Divisions over spending for foreign aid widen on Capitol Hill

Foreign aid, never popular on Capitol Hill, is taking more lumps than usual this year. Differences between the Reagan administration and Congress over aid funding levels are sharper in this year of particularly stringent budget limitations. At the same time, a struggle is shaping up over policy provisions that Democratic lawmakers want to attach to the bill, but which are opposed by the White House.

The administration is asking Congress to allocate $15.2 billion to foreign aid programs in fiscal year 1988, which begins Oct. 1, up from the $13.4 billion appropriated for the current year.

Secretary of State George Shultz warned a House Foreign Affairs subcommittee that a serious cut in the request would have dire consequences for the ability of the United States to exercise global influence.

``We'll have to start withdrawing from the world,'' he said.

Such pleas, however, have not elicited much sympathy on Capitol Hill. Having supported dramatic increases in foreign assistance during the first years of the Reagan presidency, Congress has exacted significant cuts in the aid budget for the past two years and seems prepared to exact additional cuts this year.

The House Foreign Affairs Committee has tentatively approved a bill covering most of the foreign aid budget, while the Senate Foreign Relations Committee began to tiptoe through a draft of a similar bill just as Congress broke for the week-long Easter recess.

Both bills would freeze foreign aid spending at present levels. This is partly the result of an odd alliance of conservatives who have never been enthusiastic foreign aid supporters and liberals who, in the past, have been strong aid supporters but are reluctant to increase spending for fiscal '88 because of unusually strong pressure to control federal spending and meet deficit targets set by the Gramm-Rudman balanced budget act.

Some of these Democrats have added a twist to the annual foreign aid debate, claiming that foreign aid increases are impossible unless President Reagan agrees to higher taxes to help pay for them.

Mr. Reagan has repeatedly voiced his opposition to tax increases.

It may be difficult to keep the House committee's bill, which calls for $500 million more in foreign aid than provided in the budget blueprint already approved by the House, from being trimmed on the floor.

``The administration complains that we're choking the foreign aid budget, but they won't listen to us when we talk about the revenues that pay for these increases,'' says Rep. David Obey (D) of Wisconsin, chairman of the House Appropriations subcommittee on foreign operations.

``There's no constituency for foreign aid anyway,'' he adds, ``and [the White House] is not making it any easier.''

Conflict is virtually assured between Democrats and Republicans over some policy provisions that may be written into the foreign aid bill. For example, many Republicans oppose parts of the emerging House bill that would restrict the administration's flexibility in allocating aid in Central America.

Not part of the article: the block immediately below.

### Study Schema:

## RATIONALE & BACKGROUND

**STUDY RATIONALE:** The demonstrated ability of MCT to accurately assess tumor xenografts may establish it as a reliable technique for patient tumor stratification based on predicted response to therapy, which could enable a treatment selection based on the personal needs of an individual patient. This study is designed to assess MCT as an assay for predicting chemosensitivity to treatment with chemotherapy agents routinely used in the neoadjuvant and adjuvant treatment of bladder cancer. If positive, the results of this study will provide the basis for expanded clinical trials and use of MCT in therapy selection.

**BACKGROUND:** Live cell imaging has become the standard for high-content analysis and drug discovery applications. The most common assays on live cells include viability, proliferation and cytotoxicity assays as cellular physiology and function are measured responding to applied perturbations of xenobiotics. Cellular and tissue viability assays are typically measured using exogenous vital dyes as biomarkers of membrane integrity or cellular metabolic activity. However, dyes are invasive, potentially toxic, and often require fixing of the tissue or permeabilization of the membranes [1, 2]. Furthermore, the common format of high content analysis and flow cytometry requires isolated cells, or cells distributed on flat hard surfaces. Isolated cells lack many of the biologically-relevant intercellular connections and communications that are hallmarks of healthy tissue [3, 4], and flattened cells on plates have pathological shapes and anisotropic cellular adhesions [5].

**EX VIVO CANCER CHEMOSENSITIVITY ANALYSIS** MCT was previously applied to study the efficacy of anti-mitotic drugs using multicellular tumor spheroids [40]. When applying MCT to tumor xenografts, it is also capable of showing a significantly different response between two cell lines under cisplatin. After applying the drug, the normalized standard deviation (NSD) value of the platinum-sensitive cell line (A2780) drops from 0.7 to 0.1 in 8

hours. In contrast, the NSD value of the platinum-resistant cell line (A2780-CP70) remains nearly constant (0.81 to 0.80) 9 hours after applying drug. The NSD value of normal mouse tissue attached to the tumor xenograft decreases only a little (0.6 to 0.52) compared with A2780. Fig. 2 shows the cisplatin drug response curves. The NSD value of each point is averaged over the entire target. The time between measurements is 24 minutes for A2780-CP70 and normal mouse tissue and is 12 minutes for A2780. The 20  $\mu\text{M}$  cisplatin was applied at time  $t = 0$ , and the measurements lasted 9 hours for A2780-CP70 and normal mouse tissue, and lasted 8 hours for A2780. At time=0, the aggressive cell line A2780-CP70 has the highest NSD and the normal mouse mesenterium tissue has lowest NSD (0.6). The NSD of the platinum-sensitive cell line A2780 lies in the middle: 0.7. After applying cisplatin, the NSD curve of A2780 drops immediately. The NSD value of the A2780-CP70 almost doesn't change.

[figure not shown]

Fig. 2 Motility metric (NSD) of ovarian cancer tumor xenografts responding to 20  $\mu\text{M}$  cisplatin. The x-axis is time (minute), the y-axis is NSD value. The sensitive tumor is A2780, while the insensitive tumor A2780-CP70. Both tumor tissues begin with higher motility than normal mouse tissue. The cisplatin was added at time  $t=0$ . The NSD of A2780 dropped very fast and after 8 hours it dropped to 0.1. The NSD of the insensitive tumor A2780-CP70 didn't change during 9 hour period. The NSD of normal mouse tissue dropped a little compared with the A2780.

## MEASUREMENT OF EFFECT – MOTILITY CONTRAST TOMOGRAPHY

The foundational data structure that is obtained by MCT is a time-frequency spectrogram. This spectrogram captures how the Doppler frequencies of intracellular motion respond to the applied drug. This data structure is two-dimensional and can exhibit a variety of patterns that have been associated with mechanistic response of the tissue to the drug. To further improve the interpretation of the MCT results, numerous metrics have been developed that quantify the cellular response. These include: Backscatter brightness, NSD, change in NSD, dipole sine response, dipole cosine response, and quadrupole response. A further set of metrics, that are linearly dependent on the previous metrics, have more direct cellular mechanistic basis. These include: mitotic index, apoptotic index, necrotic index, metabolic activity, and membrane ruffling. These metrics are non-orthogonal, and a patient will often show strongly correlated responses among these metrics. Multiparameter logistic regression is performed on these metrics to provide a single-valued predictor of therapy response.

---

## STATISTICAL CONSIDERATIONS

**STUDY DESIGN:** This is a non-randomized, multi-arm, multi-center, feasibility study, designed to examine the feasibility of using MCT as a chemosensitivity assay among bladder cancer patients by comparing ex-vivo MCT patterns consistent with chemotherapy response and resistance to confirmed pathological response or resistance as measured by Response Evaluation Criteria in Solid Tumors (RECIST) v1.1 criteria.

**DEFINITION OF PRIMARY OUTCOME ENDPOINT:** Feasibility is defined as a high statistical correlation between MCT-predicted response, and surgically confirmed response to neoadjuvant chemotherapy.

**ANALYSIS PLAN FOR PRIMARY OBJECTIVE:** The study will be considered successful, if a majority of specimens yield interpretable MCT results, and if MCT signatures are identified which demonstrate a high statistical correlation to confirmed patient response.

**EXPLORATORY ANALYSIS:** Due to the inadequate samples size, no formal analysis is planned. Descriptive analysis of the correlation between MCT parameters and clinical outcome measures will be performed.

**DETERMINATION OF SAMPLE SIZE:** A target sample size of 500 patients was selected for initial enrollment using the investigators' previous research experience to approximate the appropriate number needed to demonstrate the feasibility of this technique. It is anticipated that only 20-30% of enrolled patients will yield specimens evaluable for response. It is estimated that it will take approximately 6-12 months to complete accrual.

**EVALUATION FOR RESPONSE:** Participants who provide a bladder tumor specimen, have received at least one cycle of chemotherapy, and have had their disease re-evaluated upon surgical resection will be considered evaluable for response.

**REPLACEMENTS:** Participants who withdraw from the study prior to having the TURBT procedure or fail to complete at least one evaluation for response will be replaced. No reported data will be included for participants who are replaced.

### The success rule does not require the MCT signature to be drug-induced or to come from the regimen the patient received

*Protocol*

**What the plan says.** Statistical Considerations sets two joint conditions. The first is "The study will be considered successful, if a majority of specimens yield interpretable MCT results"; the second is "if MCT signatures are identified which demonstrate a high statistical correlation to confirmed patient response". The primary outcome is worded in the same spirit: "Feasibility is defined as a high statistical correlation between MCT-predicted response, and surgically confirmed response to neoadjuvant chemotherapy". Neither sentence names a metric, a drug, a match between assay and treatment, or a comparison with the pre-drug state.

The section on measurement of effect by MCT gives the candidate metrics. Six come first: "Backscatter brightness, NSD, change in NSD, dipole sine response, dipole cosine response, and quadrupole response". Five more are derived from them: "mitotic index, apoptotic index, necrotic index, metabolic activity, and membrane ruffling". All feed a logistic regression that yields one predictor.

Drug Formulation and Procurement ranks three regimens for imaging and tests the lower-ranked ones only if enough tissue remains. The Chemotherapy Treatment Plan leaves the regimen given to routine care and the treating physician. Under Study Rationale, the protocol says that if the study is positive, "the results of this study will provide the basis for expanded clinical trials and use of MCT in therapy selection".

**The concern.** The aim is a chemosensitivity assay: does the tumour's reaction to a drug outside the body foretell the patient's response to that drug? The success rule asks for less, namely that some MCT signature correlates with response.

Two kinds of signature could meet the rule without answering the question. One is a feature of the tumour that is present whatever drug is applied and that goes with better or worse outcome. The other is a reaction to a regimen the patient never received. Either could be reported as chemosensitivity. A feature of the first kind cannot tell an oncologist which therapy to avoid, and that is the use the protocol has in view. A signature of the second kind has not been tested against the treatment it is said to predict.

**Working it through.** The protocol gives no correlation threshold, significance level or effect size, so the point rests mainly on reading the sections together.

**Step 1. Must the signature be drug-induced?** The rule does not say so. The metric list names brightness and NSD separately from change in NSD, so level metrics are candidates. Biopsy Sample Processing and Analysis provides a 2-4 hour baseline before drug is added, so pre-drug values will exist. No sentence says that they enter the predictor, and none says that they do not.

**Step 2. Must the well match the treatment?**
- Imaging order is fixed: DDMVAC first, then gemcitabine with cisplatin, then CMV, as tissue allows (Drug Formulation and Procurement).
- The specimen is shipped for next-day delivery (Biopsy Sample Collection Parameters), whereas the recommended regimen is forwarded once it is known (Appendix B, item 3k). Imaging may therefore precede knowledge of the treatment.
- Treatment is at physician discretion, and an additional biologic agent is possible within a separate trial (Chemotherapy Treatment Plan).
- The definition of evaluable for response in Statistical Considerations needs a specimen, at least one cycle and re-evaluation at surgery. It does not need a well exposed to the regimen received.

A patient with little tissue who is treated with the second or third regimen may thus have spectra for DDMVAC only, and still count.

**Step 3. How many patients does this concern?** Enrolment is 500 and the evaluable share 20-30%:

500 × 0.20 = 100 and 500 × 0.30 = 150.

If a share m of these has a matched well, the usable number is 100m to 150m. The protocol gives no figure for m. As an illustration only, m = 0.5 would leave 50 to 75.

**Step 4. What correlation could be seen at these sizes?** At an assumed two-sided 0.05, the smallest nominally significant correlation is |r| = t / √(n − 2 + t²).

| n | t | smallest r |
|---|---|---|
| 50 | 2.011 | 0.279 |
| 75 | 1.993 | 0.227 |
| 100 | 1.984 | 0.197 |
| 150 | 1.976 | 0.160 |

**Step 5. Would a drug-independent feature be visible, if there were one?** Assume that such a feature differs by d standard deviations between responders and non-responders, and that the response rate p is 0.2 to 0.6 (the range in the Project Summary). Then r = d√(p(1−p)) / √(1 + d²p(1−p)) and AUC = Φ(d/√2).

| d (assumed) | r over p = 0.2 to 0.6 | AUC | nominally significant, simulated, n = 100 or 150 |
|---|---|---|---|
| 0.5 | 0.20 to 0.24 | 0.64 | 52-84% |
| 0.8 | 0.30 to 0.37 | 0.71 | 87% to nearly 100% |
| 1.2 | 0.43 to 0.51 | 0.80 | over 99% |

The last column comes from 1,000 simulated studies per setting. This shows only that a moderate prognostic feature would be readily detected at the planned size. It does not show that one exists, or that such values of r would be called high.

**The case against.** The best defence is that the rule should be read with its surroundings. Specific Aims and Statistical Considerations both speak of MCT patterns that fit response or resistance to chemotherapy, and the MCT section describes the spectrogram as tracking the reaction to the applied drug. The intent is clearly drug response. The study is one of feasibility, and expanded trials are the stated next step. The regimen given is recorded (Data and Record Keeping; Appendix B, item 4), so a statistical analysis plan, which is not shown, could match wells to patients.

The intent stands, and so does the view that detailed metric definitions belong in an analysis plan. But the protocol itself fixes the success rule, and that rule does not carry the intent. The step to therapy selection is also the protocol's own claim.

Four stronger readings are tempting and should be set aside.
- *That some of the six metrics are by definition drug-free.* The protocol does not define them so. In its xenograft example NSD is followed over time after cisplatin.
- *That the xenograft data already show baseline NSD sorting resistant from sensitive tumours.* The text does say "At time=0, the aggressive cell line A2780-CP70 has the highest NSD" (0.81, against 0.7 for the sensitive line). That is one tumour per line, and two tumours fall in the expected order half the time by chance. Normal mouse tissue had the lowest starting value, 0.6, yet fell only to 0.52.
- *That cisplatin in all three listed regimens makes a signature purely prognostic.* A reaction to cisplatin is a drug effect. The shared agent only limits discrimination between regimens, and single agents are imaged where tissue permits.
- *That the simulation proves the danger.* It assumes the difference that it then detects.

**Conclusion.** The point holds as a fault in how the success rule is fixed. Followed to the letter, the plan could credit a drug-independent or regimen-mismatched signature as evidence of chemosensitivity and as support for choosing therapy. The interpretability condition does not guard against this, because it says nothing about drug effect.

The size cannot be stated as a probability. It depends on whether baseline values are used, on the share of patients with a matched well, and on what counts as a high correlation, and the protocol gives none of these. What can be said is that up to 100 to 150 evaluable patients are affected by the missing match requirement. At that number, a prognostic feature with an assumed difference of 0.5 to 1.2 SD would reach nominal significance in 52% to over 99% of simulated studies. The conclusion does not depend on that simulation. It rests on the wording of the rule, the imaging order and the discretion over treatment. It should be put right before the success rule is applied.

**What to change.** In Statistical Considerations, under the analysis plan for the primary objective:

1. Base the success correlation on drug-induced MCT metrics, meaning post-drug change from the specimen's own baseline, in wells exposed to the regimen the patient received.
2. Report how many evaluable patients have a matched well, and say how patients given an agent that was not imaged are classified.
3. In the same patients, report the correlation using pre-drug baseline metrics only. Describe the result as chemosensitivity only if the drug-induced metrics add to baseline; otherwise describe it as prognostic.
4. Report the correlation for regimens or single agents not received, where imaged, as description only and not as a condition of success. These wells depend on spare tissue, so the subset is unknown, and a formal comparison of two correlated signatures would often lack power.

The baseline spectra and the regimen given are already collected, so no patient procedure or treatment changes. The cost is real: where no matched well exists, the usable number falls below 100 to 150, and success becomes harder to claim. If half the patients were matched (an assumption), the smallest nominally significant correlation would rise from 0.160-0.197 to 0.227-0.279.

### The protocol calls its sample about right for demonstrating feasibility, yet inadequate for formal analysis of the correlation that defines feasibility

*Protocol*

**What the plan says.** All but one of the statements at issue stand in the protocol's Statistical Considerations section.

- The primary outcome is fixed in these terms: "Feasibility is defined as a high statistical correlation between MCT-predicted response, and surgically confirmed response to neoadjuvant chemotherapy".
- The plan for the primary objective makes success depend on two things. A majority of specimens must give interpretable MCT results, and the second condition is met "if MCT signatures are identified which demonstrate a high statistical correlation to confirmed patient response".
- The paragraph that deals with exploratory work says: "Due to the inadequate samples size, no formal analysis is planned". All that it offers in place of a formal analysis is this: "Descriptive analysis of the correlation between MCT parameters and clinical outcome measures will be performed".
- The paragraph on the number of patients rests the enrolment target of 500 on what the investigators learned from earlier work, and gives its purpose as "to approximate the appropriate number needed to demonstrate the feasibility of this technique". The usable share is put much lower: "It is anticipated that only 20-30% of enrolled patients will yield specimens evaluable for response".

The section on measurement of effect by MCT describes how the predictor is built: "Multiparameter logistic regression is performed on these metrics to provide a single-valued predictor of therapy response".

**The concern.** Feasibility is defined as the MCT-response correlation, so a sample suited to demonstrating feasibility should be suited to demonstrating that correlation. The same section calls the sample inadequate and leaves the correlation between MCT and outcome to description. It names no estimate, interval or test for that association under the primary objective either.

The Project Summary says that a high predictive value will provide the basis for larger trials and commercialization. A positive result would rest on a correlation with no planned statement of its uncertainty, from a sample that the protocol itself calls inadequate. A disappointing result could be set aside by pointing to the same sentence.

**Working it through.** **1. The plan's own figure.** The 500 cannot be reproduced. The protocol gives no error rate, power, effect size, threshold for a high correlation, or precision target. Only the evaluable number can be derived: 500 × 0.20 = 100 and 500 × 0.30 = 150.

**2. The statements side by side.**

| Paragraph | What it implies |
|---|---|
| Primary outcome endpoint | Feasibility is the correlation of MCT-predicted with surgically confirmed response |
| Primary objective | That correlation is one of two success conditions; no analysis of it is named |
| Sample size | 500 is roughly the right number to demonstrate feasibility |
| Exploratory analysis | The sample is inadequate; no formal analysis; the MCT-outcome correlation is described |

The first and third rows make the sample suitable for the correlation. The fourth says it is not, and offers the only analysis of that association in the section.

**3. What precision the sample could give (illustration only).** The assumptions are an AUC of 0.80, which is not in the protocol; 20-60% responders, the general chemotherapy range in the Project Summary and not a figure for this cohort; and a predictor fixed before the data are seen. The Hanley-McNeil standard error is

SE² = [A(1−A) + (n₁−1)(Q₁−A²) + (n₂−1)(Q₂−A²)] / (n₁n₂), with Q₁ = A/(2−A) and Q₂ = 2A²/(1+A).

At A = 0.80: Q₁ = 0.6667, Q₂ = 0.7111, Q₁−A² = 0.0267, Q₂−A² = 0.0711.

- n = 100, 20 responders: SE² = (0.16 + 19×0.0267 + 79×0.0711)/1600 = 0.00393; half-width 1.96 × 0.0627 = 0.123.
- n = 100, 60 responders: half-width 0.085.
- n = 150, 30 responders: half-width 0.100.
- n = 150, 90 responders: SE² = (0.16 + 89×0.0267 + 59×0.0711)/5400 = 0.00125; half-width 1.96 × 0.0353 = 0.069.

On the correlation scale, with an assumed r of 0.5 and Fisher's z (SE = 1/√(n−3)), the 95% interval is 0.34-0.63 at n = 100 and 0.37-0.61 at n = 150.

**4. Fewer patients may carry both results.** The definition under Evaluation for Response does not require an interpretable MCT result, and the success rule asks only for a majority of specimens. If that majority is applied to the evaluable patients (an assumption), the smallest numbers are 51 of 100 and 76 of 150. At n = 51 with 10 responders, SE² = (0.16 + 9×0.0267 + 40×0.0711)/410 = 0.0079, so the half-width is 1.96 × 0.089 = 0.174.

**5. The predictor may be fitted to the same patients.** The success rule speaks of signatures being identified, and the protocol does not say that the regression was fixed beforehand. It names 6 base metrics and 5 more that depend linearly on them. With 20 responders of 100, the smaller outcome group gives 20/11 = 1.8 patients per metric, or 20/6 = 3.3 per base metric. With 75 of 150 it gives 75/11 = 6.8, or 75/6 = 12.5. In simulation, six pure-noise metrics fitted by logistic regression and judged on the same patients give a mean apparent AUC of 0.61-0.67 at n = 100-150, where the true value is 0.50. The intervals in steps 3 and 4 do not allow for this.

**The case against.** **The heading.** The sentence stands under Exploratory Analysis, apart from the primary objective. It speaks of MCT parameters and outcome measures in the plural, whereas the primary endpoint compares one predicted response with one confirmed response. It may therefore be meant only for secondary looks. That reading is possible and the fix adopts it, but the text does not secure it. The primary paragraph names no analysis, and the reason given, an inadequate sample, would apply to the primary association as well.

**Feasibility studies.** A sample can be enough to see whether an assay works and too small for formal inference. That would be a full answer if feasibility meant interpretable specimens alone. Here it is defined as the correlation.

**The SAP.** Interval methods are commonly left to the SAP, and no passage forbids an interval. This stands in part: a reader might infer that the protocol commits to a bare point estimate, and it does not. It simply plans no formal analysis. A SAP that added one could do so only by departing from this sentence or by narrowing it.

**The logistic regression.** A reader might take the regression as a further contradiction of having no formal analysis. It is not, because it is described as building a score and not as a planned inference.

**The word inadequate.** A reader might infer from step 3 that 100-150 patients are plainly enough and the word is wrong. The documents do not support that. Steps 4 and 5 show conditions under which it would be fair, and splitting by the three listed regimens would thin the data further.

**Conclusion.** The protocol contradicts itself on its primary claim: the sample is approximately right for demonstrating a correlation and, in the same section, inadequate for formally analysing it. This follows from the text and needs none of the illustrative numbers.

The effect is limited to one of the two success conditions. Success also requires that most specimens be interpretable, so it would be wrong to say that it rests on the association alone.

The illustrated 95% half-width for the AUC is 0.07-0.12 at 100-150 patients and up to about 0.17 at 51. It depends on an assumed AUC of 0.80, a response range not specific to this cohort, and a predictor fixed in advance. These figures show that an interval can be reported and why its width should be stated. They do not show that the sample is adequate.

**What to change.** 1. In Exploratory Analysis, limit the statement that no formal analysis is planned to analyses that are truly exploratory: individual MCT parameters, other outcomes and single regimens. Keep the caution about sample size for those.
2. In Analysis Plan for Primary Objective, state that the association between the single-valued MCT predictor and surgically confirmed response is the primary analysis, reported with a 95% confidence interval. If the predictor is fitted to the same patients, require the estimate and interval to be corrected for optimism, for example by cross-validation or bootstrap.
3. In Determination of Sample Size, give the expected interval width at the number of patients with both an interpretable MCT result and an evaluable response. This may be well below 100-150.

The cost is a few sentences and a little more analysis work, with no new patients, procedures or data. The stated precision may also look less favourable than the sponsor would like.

Others oppose a provision in the bill, part of current law, that prohibits the US from conditioning aid on an agreement by the recipient country to aid the Nicaraguan contras.

Foreign aid spending priorities will also be the source of increasing partisan disagreement.

The House committee maintained funding for Israel and Egypt. Israel, the largest recipient of US military and economic aid, would receive $3 billion; Egypt would get $2.1 billion. Central America and Pakistan, areas emphasized by the administration, would get $800 million and $540 million, respectively.

But committee Democrats cut nearly $1 billion out of Reagan's request for ``security assistance'' - mostly military-related aid to friendly countries - that consumes the lion's share of the foreign aid budget.

``It's too high in some areas, too low in others,'' says committee member Robert Lagomarsino (R) of California.

Foreign Affairs Committee chairman Dante Fascell (D) of Florida, offered to make some adjustments in the bill to meet Republican concerns. But there are real doubts whether any foreign aid bill will make it through Congress and past the President's desk. Such concerns are nothing new.

Controversy over the administration's aid priorities has been such that Congress has only twice been able to pass foreign aid bills during the Reagan presidency.

As in past years, however, the administration seems likely to get most of what it wants. Last year, Congress wrapped the foreign aid allotment into a catchall spending bill at year's end. This year lawmakers may be forced to resort to the same technique.

Whatever course Congress chooses, the US will send aid overseas next year. But, says John Sewell, president of the Overseas Development Council, a Washington think tank, Congress's difficulty with the foreign aid bill demonstrates that ``the consensus has evaporated as to how the aid should be spent.''

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